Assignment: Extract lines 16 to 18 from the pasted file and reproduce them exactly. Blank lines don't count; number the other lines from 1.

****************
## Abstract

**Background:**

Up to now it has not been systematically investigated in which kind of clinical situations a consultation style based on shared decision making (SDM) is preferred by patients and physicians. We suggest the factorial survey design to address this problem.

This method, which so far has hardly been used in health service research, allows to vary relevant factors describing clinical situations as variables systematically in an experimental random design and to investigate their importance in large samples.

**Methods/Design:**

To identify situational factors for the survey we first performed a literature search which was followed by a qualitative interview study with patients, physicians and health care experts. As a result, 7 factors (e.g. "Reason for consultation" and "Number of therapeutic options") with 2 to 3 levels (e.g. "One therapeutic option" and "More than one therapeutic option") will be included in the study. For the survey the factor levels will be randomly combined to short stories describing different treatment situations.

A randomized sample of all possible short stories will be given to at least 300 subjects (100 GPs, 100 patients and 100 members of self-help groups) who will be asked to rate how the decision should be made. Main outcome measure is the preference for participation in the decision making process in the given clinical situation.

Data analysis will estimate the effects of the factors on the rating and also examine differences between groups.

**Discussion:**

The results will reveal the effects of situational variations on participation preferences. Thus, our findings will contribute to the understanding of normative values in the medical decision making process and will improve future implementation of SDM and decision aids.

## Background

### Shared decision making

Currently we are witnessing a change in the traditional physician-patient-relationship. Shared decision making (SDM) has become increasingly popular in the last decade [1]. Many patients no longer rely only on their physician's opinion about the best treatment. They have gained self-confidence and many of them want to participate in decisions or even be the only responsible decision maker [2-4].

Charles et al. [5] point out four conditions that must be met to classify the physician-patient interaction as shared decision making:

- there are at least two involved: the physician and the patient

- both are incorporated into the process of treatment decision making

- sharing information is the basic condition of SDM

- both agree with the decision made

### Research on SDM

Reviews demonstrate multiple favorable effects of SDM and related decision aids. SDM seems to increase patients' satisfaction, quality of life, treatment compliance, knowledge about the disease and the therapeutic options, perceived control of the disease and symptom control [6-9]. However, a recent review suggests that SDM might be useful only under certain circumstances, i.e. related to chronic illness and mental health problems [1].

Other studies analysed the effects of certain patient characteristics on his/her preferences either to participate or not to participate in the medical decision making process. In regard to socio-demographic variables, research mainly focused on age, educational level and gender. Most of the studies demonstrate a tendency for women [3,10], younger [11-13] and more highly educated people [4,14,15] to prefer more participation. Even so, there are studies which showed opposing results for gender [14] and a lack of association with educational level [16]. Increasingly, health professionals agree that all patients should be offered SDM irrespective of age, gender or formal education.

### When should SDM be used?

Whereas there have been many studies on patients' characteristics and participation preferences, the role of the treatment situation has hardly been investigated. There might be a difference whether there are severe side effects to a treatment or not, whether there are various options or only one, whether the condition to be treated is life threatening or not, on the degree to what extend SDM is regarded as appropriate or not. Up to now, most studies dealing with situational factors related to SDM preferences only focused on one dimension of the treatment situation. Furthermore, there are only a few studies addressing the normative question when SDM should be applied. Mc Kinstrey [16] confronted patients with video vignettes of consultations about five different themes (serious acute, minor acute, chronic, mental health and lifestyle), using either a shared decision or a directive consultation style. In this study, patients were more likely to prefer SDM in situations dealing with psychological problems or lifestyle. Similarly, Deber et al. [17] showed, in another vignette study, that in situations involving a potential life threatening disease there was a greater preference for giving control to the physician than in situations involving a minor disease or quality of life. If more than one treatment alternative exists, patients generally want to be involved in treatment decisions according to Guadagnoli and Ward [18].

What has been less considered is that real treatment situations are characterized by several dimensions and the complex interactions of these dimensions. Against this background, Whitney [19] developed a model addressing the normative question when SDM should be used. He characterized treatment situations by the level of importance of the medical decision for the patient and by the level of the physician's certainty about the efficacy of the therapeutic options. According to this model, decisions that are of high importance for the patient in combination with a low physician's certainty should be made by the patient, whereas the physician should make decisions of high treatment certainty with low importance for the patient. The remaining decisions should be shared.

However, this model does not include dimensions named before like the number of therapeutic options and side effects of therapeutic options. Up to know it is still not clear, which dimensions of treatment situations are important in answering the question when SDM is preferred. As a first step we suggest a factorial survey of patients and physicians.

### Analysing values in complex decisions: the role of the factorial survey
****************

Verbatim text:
- both are incorporated into the process of treatment decision making

- sharing information is the basic condition of SDM

- both agree with the decision made